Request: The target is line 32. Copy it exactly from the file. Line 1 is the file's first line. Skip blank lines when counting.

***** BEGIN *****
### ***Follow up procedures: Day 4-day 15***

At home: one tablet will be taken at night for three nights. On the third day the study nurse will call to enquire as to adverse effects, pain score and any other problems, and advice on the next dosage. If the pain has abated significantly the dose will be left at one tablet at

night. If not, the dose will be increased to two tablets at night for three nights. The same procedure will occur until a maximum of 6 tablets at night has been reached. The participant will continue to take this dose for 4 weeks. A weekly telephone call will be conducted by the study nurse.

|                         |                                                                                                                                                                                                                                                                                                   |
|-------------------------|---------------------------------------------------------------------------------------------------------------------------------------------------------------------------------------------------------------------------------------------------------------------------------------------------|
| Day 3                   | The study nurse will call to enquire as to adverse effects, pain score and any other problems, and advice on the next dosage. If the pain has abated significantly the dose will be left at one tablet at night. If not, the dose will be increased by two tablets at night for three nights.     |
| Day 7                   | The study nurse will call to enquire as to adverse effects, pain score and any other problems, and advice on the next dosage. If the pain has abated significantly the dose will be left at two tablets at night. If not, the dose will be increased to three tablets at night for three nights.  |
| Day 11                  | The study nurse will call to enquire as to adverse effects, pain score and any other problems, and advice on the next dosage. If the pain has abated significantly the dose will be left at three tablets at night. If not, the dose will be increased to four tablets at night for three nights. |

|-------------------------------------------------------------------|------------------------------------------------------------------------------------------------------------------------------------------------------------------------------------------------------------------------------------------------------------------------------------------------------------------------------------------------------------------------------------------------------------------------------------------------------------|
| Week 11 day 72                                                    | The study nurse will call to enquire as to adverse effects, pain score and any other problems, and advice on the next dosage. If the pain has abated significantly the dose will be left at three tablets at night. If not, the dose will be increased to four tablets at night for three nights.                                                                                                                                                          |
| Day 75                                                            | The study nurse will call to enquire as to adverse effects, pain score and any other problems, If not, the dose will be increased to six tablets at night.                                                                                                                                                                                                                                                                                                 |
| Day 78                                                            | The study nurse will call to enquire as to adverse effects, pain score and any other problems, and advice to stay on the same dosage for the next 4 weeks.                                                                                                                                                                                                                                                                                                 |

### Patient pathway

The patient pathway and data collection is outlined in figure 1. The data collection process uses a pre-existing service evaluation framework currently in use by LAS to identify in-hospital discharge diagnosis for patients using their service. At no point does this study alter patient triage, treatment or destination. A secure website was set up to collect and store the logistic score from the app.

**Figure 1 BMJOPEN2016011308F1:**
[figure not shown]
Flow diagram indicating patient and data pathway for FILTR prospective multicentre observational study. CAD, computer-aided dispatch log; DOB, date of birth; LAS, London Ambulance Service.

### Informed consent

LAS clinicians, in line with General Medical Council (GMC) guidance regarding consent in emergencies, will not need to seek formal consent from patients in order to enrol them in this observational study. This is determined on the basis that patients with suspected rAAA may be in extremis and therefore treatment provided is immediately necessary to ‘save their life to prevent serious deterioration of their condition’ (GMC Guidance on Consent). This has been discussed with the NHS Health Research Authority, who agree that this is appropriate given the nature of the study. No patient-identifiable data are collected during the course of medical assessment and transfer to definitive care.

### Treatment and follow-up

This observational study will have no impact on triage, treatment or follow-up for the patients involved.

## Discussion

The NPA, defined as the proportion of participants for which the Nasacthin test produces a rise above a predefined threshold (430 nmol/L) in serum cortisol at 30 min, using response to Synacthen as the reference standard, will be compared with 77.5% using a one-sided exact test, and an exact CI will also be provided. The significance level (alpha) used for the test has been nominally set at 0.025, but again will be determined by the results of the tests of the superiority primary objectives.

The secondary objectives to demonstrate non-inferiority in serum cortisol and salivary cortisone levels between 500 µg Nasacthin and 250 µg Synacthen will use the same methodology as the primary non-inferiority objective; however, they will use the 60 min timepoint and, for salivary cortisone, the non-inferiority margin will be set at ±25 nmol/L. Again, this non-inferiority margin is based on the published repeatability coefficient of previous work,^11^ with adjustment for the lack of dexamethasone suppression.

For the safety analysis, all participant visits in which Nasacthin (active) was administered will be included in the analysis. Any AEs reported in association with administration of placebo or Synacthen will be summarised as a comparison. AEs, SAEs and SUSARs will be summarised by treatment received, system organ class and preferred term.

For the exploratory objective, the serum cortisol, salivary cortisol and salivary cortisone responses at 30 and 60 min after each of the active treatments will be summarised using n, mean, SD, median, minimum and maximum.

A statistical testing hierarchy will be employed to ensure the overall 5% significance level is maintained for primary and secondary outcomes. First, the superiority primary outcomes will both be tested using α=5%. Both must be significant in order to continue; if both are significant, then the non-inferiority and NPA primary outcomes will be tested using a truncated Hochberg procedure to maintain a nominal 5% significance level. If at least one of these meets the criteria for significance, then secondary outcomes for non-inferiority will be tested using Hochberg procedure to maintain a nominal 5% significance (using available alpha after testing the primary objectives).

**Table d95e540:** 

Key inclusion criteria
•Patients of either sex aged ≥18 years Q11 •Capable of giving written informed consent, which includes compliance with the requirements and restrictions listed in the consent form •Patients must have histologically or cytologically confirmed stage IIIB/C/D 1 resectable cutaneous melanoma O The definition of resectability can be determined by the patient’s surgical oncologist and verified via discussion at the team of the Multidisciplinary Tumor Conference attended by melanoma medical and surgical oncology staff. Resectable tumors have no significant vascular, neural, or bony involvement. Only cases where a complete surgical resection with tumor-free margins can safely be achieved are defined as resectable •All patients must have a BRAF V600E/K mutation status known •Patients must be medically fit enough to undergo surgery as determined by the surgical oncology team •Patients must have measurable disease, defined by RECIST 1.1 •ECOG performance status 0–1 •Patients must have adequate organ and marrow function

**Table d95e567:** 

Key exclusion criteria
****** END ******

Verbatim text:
Key exclusion criteria